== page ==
No wonder Justin King was looking so pleased with life at today’s 90-minute briefing in Holborn, attended by The Grocer’s newshounds.
Sainsbury’s this morning unveiled like-for-like growth (minus petrol) of 3.6% to emerge as a pretty clear winner in the Christmas period, which it said was its best festive season ever.
That rate of growth harks back to the golden age of 2008 and 2009, when all you had to do to rack up stellar numbers was put a spud on a stick and call it a premium potato lolly.
Yesterday this column noted that ‘quality’ was identified as the year's key battleground by many of the expert pundits in our 2011 preview. But the trading up has already begun. That’s certainly Verdict’s, er, verdict.
The data analysts today published new research showing that 8% of grocery shoppers – equating to more than three million people – traded up from their regular supermarket “to a more premium provider” for Christmas.
Admittedly, almost 5% traded down – less a sign of Scrooge-like tendencies than some defining their seasonal excess through quantity over quality.
But the shift is still significant. And while Verdict picked out Waitrose and M&S as the likely beneficiaries, yesterday’s data from Kantar will have made happy reading for Justin’s gang.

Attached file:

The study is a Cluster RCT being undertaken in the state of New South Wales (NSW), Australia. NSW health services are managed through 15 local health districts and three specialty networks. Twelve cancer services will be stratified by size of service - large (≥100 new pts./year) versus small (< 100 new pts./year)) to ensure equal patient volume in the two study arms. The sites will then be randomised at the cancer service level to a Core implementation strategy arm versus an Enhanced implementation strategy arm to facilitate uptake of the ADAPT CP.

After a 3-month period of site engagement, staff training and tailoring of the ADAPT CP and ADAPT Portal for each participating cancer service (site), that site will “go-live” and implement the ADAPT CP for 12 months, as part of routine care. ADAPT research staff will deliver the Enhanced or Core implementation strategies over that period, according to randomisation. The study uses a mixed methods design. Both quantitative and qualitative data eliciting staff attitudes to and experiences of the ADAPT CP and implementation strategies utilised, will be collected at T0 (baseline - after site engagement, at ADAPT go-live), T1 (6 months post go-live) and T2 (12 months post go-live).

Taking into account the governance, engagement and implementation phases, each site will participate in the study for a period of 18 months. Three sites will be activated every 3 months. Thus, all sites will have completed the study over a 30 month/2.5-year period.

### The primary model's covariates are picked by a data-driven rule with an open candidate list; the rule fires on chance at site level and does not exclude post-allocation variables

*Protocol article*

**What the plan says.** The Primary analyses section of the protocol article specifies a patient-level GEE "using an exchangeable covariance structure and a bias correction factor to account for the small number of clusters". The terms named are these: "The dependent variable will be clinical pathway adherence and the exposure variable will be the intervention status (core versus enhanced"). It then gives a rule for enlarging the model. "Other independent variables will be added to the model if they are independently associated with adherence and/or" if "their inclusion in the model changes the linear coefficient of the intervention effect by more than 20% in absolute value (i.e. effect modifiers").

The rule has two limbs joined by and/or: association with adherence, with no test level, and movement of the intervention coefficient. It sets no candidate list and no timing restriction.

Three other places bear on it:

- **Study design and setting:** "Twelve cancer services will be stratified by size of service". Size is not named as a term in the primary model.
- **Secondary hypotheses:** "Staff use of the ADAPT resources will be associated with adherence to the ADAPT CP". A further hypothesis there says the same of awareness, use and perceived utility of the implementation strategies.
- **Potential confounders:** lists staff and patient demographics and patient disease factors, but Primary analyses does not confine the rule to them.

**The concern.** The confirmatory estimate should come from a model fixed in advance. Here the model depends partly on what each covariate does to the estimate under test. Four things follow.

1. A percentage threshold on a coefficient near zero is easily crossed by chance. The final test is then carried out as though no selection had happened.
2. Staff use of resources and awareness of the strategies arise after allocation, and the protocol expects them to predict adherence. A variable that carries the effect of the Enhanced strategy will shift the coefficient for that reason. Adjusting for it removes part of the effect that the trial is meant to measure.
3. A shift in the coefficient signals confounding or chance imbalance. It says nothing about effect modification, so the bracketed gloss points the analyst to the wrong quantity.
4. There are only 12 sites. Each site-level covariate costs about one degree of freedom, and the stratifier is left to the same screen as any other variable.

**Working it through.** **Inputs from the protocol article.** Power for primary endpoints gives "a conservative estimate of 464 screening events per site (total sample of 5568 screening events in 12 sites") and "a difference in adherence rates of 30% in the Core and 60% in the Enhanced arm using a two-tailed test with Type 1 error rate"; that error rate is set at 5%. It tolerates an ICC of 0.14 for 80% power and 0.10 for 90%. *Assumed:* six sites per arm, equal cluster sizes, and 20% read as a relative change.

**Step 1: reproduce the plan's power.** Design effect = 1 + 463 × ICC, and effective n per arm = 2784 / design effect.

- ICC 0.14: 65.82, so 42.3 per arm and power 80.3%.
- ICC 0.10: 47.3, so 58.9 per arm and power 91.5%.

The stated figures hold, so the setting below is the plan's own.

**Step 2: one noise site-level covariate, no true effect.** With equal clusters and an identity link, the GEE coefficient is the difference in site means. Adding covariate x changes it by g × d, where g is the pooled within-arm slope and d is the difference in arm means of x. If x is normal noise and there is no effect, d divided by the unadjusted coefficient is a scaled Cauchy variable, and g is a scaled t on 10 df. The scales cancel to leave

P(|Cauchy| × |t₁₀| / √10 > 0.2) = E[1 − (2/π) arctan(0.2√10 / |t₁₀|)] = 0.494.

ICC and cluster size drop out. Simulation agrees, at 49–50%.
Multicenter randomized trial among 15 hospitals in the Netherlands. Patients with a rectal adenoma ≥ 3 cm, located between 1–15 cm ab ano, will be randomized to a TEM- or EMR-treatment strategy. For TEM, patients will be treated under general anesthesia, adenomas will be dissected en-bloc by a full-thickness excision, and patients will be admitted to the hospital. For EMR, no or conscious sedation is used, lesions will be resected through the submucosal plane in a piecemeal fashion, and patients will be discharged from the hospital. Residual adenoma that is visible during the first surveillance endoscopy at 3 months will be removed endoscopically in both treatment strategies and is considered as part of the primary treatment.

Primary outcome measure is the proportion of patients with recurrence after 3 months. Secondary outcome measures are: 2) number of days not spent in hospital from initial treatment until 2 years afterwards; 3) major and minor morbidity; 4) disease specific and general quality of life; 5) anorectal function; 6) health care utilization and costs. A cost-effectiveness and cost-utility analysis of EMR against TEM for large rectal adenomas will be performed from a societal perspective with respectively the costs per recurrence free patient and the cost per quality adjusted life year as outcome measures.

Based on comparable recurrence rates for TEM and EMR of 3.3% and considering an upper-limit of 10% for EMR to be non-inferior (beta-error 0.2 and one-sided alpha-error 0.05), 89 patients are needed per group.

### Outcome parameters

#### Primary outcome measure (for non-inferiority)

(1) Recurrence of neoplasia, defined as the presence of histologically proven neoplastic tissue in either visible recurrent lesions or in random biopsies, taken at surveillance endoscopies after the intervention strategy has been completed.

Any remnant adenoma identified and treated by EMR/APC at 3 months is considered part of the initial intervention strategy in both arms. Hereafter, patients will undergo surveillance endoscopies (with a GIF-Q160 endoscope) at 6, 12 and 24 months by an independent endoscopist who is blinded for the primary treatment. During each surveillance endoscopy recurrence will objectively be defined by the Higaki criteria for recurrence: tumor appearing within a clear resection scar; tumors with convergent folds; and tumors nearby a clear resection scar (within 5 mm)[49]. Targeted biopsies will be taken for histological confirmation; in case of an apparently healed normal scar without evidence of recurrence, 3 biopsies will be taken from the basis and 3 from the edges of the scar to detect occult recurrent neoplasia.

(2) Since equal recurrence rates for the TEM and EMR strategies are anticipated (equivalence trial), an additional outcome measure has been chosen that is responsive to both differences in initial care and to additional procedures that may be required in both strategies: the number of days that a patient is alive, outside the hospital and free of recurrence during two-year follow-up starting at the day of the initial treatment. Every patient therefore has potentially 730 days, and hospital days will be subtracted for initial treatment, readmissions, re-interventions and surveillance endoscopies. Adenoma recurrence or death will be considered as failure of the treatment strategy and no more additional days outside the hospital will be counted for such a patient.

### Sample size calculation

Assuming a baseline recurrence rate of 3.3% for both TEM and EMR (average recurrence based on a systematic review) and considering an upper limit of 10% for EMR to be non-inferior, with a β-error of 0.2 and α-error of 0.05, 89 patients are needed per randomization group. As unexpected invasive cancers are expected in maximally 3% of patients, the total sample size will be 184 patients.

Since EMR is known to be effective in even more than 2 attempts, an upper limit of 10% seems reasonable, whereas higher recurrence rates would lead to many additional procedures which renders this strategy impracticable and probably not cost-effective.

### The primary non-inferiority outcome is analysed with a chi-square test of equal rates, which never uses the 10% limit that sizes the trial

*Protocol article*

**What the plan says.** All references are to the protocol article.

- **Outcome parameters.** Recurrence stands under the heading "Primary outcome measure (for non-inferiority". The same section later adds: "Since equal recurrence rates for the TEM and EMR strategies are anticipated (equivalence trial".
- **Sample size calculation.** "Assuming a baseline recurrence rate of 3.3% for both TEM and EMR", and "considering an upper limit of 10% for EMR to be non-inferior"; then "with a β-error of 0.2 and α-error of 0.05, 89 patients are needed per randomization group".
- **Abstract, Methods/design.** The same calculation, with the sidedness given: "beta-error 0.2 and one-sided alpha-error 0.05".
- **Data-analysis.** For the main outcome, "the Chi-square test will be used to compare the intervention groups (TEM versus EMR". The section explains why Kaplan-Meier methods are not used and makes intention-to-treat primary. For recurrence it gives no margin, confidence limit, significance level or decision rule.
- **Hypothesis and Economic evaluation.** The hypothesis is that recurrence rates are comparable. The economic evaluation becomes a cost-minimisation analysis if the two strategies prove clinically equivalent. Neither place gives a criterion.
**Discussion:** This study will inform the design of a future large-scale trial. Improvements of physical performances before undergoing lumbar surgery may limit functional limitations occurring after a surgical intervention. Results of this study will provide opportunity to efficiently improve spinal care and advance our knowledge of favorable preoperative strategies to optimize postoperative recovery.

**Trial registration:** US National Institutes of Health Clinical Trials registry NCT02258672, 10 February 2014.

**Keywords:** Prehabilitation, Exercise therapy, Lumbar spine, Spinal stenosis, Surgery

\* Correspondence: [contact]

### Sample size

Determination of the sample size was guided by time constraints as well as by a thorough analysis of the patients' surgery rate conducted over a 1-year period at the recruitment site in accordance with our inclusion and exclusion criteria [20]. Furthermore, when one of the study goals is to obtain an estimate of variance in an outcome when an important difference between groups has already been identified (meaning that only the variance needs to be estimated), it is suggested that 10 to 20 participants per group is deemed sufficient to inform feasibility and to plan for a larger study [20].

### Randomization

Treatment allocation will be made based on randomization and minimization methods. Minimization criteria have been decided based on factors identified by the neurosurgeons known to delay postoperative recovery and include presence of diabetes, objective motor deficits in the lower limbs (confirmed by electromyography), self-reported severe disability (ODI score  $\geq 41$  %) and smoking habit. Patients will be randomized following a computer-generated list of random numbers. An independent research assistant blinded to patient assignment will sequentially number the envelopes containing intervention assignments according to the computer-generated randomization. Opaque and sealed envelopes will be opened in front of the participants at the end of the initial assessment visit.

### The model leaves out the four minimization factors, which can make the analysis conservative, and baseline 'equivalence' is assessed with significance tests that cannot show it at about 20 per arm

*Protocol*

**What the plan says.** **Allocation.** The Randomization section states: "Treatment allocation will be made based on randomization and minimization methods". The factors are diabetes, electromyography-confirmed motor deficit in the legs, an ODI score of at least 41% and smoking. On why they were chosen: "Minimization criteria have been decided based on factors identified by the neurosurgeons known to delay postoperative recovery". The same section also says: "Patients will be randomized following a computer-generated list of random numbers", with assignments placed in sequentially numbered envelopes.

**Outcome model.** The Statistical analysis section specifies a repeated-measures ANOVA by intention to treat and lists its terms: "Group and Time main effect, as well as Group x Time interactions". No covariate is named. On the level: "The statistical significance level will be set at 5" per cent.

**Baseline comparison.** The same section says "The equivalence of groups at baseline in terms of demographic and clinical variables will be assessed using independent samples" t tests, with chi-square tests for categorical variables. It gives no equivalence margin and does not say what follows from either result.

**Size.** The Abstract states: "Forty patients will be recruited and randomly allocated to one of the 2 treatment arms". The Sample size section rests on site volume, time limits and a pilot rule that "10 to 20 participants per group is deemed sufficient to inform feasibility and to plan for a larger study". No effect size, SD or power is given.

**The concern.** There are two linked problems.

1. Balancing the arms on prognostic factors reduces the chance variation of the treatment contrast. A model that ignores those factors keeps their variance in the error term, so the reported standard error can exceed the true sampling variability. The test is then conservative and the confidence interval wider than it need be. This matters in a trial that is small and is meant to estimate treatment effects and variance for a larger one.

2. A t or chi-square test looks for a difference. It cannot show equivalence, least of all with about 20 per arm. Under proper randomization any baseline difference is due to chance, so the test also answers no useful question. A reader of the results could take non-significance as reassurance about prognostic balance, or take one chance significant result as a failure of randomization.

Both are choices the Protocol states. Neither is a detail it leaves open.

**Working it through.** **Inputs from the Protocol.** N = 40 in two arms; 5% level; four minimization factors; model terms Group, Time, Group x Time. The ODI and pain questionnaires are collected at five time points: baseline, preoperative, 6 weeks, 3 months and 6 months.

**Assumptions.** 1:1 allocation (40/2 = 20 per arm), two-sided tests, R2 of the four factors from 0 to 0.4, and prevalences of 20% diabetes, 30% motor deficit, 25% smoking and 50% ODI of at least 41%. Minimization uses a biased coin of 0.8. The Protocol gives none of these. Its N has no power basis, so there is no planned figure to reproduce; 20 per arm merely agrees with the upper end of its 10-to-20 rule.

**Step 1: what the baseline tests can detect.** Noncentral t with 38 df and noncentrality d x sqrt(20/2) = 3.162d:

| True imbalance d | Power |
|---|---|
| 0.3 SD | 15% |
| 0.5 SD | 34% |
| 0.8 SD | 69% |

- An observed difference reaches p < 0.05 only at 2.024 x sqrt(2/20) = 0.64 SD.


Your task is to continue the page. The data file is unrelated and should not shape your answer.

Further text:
Quarterly market share figures showed Sainsbury’s was just 0.2 percentage points behind Asda in the final three months of the year, having slipped to third behind the Leeds-based chain in 2003. Over the crucial four weeks before Christmas, Sainsbury’s overtook it.
Part of that is surely the temporary trading up referred to by Verdict. And part of it is also indicative of Sainsbury’s general upward momentum.
“It has never been an objective of the business,” King twinkled at today’s briefing with regards to overtaking Asda. “It’s only natural that if you deliver better growth than your competitors you're going to overtake them or catch them up.”
True enough. But Kantar’s next batch of quarterly data promises to be even more revealing.
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